Kari Parks started Flourish Organic Farms in 2017 as a jump into agriculture on her five-acre property located west of Interstate 5 near Arlington.
“We had this land. Why not try to utilize this for farming,” said Parks, who is growing and selling flowers from her home where she grew up.
Parks is one of a growing number of people in the area who are jumping into agriculture. During the summer, Parks sold her flowers at the Arlington Farmers Market, which featured several new farms as vendors last year.
Last year the market featured nine new and upcoming farms in addition to a couple of well-established, multi-generational farms, said Michael Deitering, owner of Chubby Bunny Farm in Arlington. He also helped organize the Arlington Farmers Market. The market last year had nine new and upcoming farms; the prior year had five.
“It seems like farming in the area is going through a bit of revitalization,” Deitering said. He added it appears the majority of new farms are under 10 acres in size. Chubby Bunny Farms has less than 10 acres and grows veggies and raises pigs, rabbits, ducks and eggs.
The farmers market had a successful season last year, which was extended and special event markets took place during Halloween and holiday seasons.
He added that people are going into farming as a second career. One local farmer is also a firefighter.
The number of farms county-wide has increased in recent years. In 2017, there were 1,558 farms in Snohomish County, which is an 8 percent increase from 2012, according to a 2017 Census of Agriculture produced by the United States Department of Agriculture. Of that number, 46 percent of farms are less than 10 acres in size and 40 percent are between 10 acres and 49 acres.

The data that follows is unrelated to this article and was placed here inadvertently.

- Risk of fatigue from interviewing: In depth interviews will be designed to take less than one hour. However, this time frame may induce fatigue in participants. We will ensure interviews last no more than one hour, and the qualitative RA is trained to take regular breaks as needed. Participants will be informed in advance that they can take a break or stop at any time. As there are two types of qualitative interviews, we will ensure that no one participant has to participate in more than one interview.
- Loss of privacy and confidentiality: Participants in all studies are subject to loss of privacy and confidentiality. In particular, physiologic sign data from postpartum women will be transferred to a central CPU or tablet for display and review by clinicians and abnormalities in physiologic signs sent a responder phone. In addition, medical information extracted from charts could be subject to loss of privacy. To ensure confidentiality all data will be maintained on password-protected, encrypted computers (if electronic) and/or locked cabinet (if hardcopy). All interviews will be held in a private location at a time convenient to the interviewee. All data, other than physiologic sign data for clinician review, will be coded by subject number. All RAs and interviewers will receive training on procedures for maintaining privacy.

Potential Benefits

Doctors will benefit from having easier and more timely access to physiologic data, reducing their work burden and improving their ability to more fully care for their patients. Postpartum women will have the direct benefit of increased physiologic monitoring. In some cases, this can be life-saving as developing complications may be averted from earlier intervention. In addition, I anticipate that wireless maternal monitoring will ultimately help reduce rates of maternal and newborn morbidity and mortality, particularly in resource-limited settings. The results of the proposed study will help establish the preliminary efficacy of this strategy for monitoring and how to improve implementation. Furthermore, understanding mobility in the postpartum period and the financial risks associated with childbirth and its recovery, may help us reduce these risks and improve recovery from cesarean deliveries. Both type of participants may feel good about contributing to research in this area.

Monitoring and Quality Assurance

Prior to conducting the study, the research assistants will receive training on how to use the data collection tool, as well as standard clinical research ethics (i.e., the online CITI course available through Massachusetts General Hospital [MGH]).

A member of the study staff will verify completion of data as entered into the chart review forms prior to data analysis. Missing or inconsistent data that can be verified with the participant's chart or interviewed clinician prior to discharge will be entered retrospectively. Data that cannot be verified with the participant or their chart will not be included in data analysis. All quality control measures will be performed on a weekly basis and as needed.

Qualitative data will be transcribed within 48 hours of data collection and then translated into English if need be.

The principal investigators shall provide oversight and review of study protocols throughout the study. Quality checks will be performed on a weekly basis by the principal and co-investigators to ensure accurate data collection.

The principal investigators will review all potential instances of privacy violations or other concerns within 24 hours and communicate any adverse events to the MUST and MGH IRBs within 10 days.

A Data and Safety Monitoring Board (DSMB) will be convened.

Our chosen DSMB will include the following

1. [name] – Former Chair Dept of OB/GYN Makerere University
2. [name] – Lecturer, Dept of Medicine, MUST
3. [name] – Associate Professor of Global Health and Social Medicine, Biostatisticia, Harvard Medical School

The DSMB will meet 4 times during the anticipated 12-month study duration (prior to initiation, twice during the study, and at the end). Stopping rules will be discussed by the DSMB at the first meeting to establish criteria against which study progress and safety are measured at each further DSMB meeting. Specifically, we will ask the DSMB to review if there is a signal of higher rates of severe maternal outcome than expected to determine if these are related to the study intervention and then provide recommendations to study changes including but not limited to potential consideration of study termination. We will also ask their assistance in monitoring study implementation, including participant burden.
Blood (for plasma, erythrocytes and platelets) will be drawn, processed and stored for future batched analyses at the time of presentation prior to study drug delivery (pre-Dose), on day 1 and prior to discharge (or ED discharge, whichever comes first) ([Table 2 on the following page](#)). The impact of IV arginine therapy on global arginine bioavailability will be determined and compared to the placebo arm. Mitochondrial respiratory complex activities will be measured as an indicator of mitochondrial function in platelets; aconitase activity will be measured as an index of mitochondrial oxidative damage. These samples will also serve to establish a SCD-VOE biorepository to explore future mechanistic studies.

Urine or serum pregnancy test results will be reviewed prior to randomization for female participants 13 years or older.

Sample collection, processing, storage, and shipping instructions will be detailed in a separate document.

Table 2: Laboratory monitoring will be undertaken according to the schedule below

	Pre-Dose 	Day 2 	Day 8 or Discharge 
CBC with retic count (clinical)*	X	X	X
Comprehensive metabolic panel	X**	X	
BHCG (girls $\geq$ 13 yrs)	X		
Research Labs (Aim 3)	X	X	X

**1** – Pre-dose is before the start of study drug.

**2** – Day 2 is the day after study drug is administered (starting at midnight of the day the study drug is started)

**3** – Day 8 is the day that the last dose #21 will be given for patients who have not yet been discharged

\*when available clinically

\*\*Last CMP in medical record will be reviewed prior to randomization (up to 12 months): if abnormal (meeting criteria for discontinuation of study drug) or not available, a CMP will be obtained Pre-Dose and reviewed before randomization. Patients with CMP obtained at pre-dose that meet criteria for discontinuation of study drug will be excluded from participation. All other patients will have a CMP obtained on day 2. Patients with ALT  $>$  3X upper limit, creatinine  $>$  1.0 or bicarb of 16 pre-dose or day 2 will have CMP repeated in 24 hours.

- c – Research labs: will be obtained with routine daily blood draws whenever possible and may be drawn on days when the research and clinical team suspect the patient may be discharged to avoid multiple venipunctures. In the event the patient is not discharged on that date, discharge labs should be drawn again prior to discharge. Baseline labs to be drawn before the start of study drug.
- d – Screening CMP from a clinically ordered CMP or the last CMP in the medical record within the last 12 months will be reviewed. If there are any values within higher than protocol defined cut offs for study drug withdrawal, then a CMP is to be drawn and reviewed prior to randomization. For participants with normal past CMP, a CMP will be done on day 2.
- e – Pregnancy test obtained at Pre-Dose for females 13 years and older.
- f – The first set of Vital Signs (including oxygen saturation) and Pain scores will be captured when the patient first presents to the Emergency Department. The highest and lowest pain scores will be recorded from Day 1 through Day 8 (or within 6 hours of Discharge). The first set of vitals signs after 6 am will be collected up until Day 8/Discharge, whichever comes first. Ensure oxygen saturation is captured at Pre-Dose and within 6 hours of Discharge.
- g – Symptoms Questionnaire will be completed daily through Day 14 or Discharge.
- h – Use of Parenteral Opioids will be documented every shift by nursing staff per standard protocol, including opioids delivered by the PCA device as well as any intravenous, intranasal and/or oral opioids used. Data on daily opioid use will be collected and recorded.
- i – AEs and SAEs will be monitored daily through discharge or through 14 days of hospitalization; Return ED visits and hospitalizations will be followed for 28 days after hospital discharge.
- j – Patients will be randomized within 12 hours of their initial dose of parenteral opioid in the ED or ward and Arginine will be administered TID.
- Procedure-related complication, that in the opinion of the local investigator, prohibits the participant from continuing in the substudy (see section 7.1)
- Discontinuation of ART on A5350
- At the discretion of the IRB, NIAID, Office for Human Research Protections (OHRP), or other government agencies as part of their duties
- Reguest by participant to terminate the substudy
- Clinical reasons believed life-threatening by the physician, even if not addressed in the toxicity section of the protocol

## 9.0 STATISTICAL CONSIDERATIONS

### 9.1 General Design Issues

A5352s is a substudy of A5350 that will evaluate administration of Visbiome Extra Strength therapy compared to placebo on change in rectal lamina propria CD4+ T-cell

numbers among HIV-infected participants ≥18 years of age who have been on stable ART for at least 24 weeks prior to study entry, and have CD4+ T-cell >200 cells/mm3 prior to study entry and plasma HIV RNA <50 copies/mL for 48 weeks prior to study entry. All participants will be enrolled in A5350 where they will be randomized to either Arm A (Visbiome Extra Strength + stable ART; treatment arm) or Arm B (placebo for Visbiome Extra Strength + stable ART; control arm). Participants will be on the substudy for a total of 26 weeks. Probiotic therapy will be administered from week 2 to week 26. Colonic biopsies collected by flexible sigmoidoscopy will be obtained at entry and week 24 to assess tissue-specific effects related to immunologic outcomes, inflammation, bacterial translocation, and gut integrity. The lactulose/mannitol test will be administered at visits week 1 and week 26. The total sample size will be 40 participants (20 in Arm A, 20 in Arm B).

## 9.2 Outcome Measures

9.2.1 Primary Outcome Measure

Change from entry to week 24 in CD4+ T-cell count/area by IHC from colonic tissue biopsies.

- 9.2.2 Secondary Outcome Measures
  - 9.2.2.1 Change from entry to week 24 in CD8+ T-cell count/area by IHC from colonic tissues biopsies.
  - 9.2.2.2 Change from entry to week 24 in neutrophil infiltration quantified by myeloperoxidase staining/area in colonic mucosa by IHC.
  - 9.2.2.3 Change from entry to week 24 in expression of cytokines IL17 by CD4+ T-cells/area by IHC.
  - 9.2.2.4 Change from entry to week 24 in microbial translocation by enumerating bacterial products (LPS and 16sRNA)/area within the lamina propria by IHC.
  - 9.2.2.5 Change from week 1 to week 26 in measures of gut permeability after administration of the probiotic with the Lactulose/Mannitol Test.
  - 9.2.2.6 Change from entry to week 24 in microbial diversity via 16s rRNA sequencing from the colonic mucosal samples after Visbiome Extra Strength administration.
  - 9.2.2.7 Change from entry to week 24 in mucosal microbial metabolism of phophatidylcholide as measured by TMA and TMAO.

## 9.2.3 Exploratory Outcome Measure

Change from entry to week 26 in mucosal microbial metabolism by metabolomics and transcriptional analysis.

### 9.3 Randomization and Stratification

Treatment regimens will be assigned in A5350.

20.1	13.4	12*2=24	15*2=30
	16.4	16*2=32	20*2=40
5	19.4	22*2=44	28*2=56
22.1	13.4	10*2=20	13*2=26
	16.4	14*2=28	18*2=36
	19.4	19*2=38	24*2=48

“We’ve had a kind of resurgence in the homestead movement,” said Bobbi Lindemulder, agriculture program director for the Snohomish Conservation District, which works with farmers to develop farm plans and protect natural resources.
Snohomish County WSU Extension offers an agriculture entrepreneurship program that helps potential farmers develop a business plan to further improve their farms. Around 30 farms participate in the class and around 400 to 600 people over the years have benefited from the classes, said Kate Ryan, agriculture program coordinator for WSU Snohomish County Extension. The most recent class, which started earlier in January, is full. Extension also provides a sustainable small acreage and farming class in the fall that gives participants an overview of the operations of a small farm.
She also said there are more options for people to explore farming, such as an incubator farm where people lease a small piece of land and share equipment.
“There are a number of people doing okay with less than 5 acres,” Ryan said. Such farms sell directly to the consumer using such programs as community supported agriculture where consumers buy a subscription for a weekly share of food.
“We see a lot of young farmers who want to make an impact,” Lindemulder said.
She also urged caution for anyone considering a jump into agriculture. She encouraged people to keep their day job, start small if they don’t have the skills and develop a customer base.
“People need to go into it realizing the amount of work involved,” Lindemulder said.
Parks continues to develop her farm. Thanks to grant funding, she is installing a high tunnel greehshouse. She is also attending workshops and working with other farmers to find venues to sell her flowers.
“It takes me back to wanting to cultivate our land,” Parks said of wanting to farm. “Flowers bring so much joy.”